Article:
The 2022 Formula One season has finally come to an end. It was a record-breaking season, which saw Red Bull’s Max Verstappen win an incredible 15 races out of the season’s total of 22 and secure his second World Title. The Dutchman showed domination of another level, which saw him secure his second World Title with four races to go.
Looking at Verstappen cruising to victory almost every weekend, it brings back memories of another Red Bull driver who dominated the entire grid in a similar manner: Sebastian Vettel.
Vettel, a four-time World Champion, was at his peak during 2013, winning 13 races in the season and a stunning nine consecutive races. While his record of 13 wins might have been broken by Verstappen, the German’s nine-wins-in-a-row record is something that will hold for at least one more season.
In this article, we look at two of the sport’s finest drivers at their peak and the similarities between them during the two aforementioned seasons.
The slow start and the whirlwind finish
Before we start comparing Verstappen’s 2022 season with Vettel’s 2013 season, there is just a small thing I’d like to add: heading respectively into the 2022 and 2013 seasons, both drivers were coming in on the back of an extremely tight and closely fought previous season. While Vettel had beaten Ferrari’s Fernando Alonso in 2012 by a mere three points, Verstappen got the better of Hamilton by seven points in 2021, which was decided on the final day.
Both drivers didn’t have the best start to the season either. In 2013, it was Kimi Räikkönen taking the win in the season-opener, with Fernando Alonso, Nico Rosberg and Lewis Hamilton also on the top step of the podium in the first half of the season. Vettel had four wins in the opening ten races of the season, and it was only after the summer break that he went on his record nine-wins-in-a-row streak. Verstappen’s 2022 start, on the other hand, was equally slow as he suffered DNFs in two of the opening three races, including the season-opener. What was worse for the Dutchman was that the races he did not finish were won by his title rival, Ferrari’s Charles Leclerc. After the third race was completed in Australia, Verstappen wasn’t even in the top five in the Drivers’ Standings, and Leclerc was 46 points clear of him.
Both Vettel and Verstappen had a whirlwind finish to the season, however. After slowly building into the season, Vettel wiped the grid clean with his Red Bull after the summer break in 2013, winning all nine remaining races in the season and wrapping up the title with three races to go at the Indian Grand Prix. Similarly, after the summer break in 2022, Verstappen was just untouchable. He won in Belgium after starting P14 and then won in Italy after starting P7. It almost seemed like, no matter which position he started, a Verstappen win was certain. After the summer break, Verstappen won an incredible seven races out of nine and secured his second World Title at the Japanese Grand Prix with four races to go.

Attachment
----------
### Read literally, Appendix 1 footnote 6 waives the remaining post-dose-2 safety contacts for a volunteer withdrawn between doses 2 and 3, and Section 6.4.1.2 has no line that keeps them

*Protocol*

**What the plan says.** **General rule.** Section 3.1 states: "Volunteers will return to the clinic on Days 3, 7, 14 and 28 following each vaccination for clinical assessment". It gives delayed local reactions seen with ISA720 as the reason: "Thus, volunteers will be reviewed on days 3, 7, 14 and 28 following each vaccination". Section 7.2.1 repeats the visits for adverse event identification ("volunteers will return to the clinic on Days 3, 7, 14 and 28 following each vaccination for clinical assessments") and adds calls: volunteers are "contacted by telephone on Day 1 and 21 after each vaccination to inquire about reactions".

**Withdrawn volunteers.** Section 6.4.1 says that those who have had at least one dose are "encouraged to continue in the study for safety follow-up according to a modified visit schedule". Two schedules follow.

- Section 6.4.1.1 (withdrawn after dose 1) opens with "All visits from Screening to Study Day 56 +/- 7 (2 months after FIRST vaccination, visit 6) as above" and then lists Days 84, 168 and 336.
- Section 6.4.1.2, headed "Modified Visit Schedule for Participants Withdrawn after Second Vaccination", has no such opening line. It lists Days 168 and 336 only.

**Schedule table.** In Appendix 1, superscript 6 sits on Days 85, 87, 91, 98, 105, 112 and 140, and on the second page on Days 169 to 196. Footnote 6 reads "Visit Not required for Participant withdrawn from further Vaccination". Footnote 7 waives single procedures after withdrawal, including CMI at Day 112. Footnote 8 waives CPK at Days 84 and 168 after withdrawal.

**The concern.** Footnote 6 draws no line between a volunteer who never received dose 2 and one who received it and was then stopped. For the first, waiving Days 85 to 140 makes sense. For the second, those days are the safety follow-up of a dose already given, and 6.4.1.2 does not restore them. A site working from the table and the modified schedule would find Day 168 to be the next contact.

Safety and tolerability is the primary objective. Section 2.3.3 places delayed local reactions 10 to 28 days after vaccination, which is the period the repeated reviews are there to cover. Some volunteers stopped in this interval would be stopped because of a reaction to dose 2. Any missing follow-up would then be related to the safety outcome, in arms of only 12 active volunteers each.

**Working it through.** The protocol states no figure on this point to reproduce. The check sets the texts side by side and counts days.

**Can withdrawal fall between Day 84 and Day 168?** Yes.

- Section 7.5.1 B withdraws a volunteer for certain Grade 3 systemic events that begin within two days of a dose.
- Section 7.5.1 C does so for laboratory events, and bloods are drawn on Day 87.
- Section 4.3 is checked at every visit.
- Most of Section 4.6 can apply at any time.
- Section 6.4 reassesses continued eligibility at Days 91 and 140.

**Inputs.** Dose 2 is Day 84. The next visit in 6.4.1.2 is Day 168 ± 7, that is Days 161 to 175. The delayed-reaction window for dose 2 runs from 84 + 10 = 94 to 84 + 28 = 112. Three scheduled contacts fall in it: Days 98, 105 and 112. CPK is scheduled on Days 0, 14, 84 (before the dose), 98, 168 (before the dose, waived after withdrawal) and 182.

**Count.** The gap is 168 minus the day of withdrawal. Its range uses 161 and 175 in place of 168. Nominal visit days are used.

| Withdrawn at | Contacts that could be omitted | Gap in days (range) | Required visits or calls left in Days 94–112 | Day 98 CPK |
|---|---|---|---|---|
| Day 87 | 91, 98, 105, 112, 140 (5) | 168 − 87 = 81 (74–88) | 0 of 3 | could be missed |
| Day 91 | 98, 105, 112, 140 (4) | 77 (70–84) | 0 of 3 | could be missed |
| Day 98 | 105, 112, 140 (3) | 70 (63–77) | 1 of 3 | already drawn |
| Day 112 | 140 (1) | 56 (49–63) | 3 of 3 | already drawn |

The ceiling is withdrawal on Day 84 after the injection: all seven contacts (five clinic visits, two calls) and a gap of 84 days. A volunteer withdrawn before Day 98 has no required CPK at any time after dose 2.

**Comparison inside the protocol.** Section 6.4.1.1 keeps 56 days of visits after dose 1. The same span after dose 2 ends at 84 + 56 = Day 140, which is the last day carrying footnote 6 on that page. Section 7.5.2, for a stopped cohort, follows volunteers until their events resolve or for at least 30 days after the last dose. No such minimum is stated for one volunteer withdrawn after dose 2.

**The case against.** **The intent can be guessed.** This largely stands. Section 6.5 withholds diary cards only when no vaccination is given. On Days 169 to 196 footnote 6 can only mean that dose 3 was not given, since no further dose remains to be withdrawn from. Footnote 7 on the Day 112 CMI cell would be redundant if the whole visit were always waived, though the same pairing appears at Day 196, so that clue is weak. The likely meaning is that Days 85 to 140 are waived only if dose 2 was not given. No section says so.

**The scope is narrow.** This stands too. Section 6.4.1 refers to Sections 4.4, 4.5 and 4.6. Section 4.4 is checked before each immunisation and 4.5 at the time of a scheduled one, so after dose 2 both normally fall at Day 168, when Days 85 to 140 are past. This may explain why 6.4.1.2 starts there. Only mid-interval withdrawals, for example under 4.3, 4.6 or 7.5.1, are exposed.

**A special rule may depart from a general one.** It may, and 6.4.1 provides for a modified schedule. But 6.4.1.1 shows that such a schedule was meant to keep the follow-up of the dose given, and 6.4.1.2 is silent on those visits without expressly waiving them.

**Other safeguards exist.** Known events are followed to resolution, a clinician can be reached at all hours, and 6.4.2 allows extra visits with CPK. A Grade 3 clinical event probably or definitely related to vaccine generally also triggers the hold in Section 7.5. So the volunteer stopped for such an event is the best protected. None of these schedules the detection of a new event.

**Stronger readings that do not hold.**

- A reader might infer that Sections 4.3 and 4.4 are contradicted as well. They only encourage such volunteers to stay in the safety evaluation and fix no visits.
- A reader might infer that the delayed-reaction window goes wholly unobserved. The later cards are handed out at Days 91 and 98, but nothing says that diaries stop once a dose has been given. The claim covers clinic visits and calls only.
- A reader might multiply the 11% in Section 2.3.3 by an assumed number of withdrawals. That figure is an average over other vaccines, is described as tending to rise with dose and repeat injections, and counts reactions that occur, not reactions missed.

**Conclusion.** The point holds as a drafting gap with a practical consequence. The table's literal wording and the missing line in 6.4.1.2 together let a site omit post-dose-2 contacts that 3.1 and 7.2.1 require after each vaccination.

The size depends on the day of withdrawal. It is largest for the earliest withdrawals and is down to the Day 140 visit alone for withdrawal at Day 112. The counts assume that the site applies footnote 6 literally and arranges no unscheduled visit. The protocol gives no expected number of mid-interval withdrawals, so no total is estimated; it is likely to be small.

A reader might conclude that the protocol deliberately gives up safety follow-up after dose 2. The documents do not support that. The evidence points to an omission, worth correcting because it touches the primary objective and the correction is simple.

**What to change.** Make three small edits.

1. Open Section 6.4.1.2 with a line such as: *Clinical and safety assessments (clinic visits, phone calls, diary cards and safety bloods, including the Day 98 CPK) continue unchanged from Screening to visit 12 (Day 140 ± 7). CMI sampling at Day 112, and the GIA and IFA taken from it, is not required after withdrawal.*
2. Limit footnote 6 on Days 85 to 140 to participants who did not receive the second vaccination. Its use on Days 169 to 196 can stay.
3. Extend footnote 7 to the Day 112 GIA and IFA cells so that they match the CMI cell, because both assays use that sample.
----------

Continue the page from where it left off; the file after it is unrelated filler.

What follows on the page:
Among the various records Verstappen has broken in his career so far, none might be as prestigious as his most-wins-in-a-season record, which he currently holds with 15 wins a single season. The record before Verstappen broke it was 13 wins, which was jointly held by Michael Schumacher (2002) and Sebastian Vettel (2013).
Vettel’s dominance in 2013 was such that that season is regarded as one of the most dominant seasons by a driver in Formula One history. The first half of that season saw Alonso, Hamilton, Räikkönen and Rosberg also take wins, but post the summer break there was absolutely no touching Vettel, who won a record nine races in a row, which is the record for most wins consecutively in a season; he was just in another league. Vettel won the Belgian Grand Prix by over 16 seconds from Alonso, the Singapore Grand Prix by 32 seconds from Alonso, the Indian Grand Prix by more than 29 seconds from Rosberg, and the Abu Dhabi Grand Prix by more than 30 seconds from teammate Mark Webber.
There were certain times during the 2022 season where Verstappen looked like Vettel in 2013 — untouchable and in a league of his own. In Hungary, he started P10, while his title rival Leclerc was on the second row; Verstappen fought back to take the win on Sunday and, simply put, was unchallenged. He started from P14 in Belgium, and even that wasn’t enough to hold him back as he cruised to a commanding win, while in Italy he came from P7 on the grid to win ahead of the home favourite and pole-sitter Charles Leclerc.